That said, they are often linked to specialized sectors and can therefore be useful when it comes to gaining employment in Spain.

How do you apply to study in Spain?

Each individual university in Spain sets its own entry requirements and application deadlines, so the first thing you should do before applying is visit the university website and check that you meet the requirements.

You can find general application guidelines on the Study in Spain website:

  • EU/EFTA/Chinese citizens studying Bachelor’s degrees: Apply initially through UNED and then proceed to the application procedures through the individual Spanish universities once you get clearance
  • Non-EU/EFTA/Chinese nationals studying Bachelor’s degrees: You can apply through the individual universities after getting your overseas qualifications recognized. Just bear in mind that you will usually need to sit a university entrance exam.
  • All students of postgraduate programs: Apply directly through the university of your choice, which will inform you of the exact application procedure

Notably, deadlines vary but are usually around the end of June if you want to start the winter semester of that year. You will usually need to submit the following documents along with your application:

  • Copy of your passport or valid photo ID
  • Two passport-size photos
  • Statement of purpose (usually around 500 words)
  • Verified and translated educational qualifications
  • Proof that you meet any language requirements for the course, for example, a language certificate
  • Academic references

Once you have been accepted into a program, you can proceed with your student visa application if you need one.

You can search for suitable courses to apply to on the Study in Spain website.

Student accommodation

Your main options for accommodation while studying in Spain are:

  • University halls of residence (colegios mayores): These are affordable but places are in high demand so you will need to sort it out as soon as you can.
  • Rent private accommodation: You can either rent an apartment on your own or share a place with other students. Some websites specialize in student-specific rentals so this can be a good place to start.
  • Lodge with a family: Many Spanish families take in students during the academic year. This can be a good way of saving money as well as learning Spanish.

It is best to ask your university for information about halls of residence accommodation. You can also search on the Study in Spain website. Aside from this, there are various sites that allow you to look for private rentals, including:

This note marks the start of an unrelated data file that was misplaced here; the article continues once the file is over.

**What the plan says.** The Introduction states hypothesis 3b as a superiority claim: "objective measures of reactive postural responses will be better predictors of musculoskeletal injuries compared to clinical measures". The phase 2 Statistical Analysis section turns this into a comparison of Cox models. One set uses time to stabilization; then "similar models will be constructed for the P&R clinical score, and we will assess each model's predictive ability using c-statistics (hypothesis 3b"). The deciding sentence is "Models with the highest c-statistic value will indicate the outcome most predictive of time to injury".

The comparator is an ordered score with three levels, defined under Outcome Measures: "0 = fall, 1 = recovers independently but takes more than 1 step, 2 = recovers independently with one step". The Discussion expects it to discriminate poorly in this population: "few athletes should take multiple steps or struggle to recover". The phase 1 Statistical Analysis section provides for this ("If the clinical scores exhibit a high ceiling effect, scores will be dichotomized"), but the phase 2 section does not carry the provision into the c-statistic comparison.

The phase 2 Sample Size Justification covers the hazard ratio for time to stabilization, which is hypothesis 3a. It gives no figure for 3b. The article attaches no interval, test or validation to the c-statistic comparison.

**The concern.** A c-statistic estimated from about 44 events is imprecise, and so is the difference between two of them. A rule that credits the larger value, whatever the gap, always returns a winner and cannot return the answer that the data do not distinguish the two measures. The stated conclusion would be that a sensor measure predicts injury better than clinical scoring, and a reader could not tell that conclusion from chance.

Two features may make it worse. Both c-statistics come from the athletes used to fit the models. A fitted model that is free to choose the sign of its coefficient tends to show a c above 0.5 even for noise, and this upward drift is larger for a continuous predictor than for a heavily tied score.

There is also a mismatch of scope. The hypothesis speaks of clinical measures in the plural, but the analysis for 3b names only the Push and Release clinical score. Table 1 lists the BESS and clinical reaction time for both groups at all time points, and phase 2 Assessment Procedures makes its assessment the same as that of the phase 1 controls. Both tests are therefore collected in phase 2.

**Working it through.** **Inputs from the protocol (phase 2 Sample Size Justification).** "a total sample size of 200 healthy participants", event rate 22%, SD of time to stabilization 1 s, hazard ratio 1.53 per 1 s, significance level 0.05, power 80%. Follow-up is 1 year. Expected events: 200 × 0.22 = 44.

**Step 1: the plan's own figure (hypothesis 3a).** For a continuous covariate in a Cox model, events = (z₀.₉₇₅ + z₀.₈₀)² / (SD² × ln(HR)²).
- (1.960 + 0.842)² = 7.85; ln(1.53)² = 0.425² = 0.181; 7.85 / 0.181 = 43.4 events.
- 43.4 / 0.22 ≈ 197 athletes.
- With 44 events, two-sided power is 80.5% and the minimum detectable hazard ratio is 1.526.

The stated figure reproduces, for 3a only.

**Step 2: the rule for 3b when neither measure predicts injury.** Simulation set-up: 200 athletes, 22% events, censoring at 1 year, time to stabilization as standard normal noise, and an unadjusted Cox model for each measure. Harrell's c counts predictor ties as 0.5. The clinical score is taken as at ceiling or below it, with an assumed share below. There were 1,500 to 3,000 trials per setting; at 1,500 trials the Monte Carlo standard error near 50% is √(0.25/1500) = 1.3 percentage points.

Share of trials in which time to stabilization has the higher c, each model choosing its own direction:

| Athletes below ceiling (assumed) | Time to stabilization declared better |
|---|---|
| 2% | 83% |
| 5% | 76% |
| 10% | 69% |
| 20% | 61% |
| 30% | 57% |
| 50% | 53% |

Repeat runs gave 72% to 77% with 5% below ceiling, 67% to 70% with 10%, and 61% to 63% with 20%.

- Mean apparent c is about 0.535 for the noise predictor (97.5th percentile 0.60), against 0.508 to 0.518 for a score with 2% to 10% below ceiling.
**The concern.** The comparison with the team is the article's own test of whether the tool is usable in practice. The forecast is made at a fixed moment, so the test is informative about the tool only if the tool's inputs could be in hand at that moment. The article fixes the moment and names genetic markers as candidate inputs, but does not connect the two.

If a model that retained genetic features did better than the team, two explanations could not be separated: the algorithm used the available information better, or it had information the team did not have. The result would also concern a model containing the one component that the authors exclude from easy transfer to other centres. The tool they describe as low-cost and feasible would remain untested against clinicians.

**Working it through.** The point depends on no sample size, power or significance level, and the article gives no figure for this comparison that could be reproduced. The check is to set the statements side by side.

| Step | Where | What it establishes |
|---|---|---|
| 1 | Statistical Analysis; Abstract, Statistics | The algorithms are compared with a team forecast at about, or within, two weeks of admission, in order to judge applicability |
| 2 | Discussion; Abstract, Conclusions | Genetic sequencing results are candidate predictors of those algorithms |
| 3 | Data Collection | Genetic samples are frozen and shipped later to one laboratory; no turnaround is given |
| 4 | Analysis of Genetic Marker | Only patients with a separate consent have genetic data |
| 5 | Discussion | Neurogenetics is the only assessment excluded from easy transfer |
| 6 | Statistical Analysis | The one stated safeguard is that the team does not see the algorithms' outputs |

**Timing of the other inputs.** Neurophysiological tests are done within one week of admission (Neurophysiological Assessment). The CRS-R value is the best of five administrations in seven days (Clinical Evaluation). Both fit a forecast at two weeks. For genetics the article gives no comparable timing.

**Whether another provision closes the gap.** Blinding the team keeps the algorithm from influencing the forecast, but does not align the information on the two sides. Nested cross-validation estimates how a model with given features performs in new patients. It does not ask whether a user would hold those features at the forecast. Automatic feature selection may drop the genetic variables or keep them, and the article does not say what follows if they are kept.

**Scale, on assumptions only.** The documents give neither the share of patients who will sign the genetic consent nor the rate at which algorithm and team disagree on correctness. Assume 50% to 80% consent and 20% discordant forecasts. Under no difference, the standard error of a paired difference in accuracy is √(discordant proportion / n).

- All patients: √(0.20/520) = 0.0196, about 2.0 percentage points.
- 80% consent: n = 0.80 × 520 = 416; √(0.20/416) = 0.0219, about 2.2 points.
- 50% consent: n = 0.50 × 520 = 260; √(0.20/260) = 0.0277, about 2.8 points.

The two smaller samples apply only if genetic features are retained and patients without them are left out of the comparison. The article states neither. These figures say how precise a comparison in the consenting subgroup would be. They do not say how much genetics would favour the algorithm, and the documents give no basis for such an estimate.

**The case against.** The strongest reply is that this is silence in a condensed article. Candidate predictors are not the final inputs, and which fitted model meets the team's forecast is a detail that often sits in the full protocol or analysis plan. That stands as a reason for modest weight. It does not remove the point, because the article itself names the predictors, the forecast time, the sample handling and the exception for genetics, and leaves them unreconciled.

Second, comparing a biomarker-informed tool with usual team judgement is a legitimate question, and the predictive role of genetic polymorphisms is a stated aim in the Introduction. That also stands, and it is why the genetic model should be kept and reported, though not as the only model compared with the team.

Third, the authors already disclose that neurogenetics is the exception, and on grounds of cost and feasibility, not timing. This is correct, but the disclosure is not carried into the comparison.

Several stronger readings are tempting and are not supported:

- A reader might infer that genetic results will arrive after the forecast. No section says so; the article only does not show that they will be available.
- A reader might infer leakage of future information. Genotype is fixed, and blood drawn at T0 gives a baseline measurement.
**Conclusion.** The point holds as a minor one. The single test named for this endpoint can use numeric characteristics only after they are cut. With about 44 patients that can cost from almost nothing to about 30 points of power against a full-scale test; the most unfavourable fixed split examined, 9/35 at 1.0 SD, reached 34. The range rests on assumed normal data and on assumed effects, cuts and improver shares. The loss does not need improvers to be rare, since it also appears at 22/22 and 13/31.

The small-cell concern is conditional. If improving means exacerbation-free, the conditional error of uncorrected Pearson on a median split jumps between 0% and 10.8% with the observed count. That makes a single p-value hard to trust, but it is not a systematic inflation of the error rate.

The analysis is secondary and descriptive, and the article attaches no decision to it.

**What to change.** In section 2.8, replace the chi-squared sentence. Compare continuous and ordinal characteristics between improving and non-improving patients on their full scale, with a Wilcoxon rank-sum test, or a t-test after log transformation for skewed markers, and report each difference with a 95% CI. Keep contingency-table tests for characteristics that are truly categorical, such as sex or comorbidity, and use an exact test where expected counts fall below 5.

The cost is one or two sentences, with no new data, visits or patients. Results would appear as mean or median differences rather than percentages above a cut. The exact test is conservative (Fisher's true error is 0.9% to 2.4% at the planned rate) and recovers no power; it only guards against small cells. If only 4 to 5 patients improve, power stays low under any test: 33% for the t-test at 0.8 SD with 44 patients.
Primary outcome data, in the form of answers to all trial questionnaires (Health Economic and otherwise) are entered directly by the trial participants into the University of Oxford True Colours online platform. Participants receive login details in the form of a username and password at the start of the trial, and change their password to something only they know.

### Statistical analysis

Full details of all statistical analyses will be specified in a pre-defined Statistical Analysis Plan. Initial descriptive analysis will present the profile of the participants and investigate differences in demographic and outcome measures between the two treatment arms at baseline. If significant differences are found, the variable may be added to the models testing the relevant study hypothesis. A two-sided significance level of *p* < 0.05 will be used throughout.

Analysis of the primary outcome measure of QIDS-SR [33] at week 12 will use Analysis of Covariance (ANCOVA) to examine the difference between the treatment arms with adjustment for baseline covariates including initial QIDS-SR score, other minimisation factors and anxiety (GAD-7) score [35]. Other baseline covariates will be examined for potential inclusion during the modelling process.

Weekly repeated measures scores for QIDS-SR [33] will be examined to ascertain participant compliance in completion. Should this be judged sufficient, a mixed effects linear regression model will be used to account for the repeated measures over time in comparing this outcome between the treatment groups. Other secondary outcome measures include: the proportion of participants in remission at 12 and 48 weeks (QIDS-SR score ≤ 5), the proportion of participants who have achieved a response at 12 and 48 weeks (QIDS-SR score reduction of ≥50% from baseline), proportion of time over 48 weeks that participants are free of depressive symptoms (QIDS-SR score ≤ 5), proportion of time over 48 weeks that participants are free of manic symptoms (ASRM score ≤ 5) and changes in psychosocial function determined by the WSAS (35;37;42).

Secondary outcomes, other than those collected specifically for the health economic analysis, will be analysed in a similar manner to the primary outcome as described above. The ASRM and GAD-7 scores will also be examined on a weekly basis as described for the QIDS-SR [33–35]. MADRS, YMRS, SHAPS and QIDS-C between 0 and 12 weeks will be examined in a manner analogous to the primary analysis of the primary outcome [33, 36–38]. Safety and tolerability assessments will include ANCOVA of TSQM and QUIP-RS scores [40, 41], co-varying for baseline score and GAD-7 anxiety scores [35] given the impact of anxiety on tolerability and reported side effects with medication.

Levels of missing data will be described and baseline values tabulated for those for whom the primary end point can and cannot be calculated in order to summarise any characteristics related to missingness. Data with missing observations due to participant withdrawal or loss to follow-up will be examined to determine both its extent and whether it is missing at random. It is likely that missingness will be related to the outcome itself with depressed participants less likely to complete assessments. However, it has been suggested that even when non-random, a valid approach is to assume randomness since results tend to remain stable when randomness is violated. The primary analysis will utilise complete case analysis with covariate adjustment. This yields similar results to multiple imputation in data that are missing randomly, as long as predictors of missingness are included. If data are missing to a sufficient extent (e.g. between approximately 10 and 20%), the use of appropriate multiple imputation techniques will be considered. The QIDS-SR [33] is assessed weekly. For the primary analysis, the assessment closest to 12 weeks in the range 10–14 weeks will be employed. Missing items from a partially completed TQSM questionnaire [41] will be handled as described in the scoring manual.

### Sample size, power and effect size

You can expect to pay anywhere between €300 and €950 a month for a room and between €750 and €2,000 a month for a whole apartment.

Naturally, costs depend on the size of the accommodation as well as the location, with areas such as Madrid being more expensive. You will also need to budget for general living costs in Spain. Again, this will depend on where you live as well as your lifestyle.

Can you work while studying in Spain?

You can work while studying in Spain as long as you are not studying in the country for less than three months on a Schengen visa.

Student studying at a café

It is important to keep in mind that your employment contract while studying should not exceed 30 hours a week (which was recently increased from 20 hours) and your job should not interfere with your studies.

Notably, you don’t need to apply for any additional work permit in Spain as long as the work falls within the above conditions. However, if you want to continue working after you finish studying, you will need to switch to a work visa if you are from outside the EU/EFTA.

Volunteering while studying

Volunteering can be a great way of supplementing your learning and experience when studying abroad. Many Spanish universities advertise these kinds of opportunities or have volunteer societies. This should be your first port of call if you are interested in doing this while studying in Spain.

You can also look for external volunteering opportunities on websites such as VolunteerMatch, which provides information about vacancies with non-profit organizations in Spain.

If you are a student aged 18 to 30 and are interested in a voluntary placement in Spain that lasts between two and 12 months, you might also want to consider finding a placement with the European Voluntary Service (EVS).

Can students access Spanish healthcare?

Spain has a national healthcare system that is funded by taxation and insurance contributions. International students can access public healthcare facilities if they have the necessary coverage. For EU/EFTA students, this just means registering for the European Health Insurance Card (EHIC) which covers most treatments.

Non-EU/EFTA students, however, will need to take out private health insurance for the duration of their studies unless their home country has a reciprocal healthcare agreement with Spain. This can be with a Spanish or international health insurance provider.

Notably, some insurers offer tailored student medical insurance so it is worth shopping around. It is also good to be aware that certain healthcare services, such as some dental and eye care treatments, are not available through public provision. Therefore, you will need an extended insurance policy that includes private treatments if you want to cover this.

Student life in Spain

Most students in Spain will have a study week that consists of around 20 to 30 hours. This includes lectures (which typically last around an hour), seminars, practical work, and home study.

In addition to offering academic courses, most universities have various clubs, societies, and networks that are open to international students. You can also join student unions and associations, as well as the Erasmus Student Network (ESN) and the non-profit organization for students, AEGEE.

Similar to elsewhere, universities in Spain tend to have very student-friendly environments with plenty to do and see outside of study hours. However, while it is important to enjoy yourself and make the most of your time in Spain, it is also vital that you sort out the necessary admin such as registering for a foreigner’s ID number and enrolling in El Padrón.

What happens after you finish your studies?

If you graduate in Spain and want to stay in the country and look for a job, you can apply for a work search visa, which is valid for one year. If you successfully find one, you will then need to switch to a relevant work visa.

There are many job search resources to help you find suitable employment in Spain, including websites such as Acre and Impactpool where you can look for ethical or sustainable careers.

Useful resources